Look Ma! No Hands!
Imagine it’s the late 1800s and you’re trying to catch the 3:10 to Yuma. Getting 37 miles from Bisbee to the train station in Contention is easy enough: You’ve got the flexibility of a horse and buggy, with plenty of time for ambushes and shootouts or any other stops that you desire along the way. But what really gets your goat -- and what allows the baddies to catch up -- is that the train is running late. “Never can rely on 'em,” you mutter as you wage your climactic gun battle.
‘Twas ever thus. Americans have always favored personal mobility, our recent but faltering push for high-speed rail service nothwithstanding. And so along comes the news that Google researchers have logged more than 140,000 test miles in self-driving cars.
The push for so-called autonomous cars is not new: Here is a sweet article that summarizes American tinkerers’ fixation with robot cars, including “the amazing urbmobile” that graced a cover of Popular Science in 1967 (pictured at left). And the federal Defense Advanced Research Projects Agency has been sponsoring its fascinating driverless car challenges since 2004. But Google’s experiments occurred on public roadways (with two engineers ready to assume control at any moment). “They’ve driven down Lombard Street, crossed the Golden Gate bridge, navigated the Pacific Coast Highway, and even made it all the way around Lake Tahoe,” writes Sebastian Thrun, a Google software engineer.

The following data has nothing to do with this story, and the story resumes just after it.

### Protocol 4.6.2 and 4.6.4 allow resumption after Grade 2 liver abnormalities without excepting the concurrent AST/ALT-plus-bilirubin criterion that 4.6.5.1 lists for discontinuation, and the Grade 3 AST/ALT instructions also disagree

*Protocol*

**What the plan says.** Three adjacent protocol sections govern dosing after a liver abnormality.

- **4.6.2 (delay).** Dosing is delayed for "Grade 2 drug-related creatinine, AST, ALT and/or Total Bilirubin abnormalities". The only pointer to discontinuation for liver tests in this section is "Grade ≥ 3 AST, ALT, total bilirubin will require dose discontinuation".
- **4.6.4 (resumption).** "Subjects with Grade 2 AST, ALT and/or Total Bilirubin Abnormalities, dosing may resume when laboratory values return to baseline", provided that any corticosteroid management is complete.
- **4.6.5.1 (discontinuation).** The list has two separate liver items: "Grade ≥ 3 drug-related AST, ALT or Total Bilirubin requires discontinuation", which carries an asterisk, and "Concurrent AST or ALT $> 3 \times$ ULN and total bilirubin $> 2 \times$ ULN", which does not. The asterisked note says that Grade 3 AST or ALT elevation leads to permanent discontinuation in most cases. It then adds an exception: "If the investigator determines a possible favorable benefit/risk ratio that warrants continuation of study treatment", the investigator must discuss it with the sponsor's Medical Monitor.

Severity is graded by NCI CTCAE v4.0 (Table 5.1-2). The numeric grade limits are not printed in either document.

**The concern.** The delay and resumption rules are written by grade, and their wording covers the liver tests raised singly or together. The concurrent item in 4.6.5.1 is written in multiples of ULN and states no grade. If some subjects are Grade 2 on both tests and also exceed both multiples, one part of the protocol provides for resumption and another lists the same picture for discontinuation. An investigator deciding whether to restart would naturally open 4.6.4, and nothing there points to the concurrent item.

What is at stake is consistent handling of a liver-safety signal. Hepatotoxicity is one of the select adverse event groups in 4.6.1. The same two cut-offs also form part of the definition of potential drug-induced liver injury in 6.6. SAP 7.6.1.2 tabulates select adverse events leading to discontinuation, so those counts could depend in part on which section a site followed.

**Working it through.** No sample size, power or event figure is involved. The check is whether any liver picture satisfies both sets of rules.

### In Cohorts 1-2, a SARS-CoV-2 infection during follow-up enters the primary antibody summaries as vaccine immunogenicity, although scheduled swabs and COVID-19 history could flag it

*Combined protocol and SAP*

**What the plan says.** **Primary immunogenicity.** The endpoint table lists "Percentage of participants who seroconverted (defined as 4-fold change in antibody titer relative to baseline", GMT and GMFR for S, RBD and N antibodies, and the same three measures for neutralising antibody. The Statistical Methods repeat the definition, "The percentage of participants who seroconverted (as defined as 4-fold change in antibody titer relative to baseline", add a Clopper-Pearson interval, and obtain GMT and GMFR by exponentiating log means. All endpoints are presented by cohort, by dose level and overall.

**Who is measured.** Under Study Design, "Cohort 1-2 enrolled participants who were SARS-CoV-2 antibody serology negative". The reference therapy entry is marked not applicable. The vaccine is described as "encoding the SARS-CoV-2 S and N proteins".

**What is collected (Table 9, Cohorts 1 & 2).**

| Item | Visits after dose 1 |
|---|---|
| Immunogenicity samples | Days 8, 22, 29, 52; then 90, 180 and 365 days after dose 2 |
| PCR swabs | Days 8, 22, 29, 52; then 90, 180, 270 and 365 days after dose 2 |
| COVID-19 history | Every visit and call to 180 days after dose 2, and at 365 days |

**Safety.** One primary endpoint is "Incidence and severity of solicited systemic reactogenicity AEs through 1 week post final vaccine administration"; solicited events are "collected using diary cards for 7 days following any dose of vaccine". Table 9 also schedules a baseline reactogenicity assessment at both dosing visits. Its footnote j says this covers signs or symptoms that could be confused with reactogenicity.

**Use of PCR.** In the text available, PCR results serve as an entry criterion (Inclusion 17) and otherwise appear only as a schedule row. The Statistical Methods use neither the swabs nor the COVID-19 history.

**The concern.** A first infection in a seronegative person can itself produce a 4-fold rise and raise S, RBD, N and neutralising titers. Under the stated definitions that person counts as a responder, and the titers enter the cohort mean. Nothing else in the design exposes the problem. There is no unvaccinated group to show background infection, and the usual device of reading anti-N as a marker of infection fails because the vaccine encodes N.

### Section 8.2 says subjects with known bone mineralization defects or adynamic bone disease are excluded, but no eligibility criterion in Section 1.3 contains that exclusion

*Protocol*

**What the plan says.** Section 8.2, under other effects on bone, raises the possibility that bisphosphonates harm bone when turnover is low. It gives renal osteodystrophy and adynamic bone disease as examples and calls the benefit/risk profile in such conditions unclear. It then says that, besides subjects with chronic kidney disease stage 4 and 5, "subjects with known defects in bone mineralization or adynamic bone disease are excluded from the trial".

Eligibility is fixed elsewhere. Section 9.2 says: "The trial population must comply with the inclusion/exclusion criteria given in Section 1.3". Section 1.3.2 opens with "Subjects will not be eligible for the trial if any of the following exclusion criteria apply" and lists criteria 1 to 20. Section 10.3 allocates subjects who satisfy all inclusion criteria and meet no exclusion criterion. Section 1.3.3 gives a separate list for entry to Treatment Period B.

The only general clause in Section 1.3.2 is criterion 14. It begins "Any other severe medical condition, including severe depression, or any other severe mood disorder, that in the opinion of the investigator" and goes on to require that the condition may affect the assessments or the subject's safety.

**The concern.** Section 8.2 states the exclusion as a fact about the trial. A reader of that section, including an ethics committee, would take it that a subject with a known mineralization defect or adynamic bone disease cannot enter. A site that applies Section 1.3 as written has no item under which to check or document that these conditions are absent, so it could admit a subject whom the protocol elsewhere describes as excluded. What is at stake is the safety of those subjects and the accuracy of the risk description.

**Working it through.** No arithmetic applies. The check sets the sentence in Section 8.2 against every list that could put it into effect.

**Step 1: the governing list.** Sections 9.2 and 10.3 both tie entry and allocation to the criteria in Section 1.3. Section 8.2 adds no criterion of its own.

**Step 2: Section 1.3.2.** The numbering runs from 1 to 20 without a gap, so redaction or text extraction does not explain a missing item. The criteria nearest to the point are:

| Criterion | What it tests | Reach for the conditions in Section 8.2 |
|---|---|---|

Alas, we’re still a long way off from, at least legally, cracking a cold one and reading Sierra magazine while piloting our Prius down the interstate. In his book Traffic: Why We Drive the Way We Do (And What It Says About Us), author Tom Vanderbilt explains how difficult it is to train a computer to make the decisions a human constantly makes (sometimes badly) while driving. In what Vanderbilt calls “myriad moments of uncertainty,” a driver (be it “Otto” or “Auto”) must discern the difference between, say, a speed bump and a cyclist who has fallen in the street, and how to react differently when there’s a stopped vehicle or a traffic island up ahead. (Or, as happened in one of only two events that caused Google engineers to take the controls to avoid an accident, when a cyclist runs a red light.)
The Googlers see their research as a way to cut down on the 1.2 million traffic fatalities that occur each year worldwide, and to help create “highway trains of tomorrow” that “should cut energy consumption while also increasing the number of people that can be transported on our major roads.”
Of course, it’s all a sinister plot: Lamenting the 52 minutes of time that the average commuter spends each day getting to and from work, engineer Thrun asks “Imagine being able to spend that time more productively.” Oh, I get it, Googling!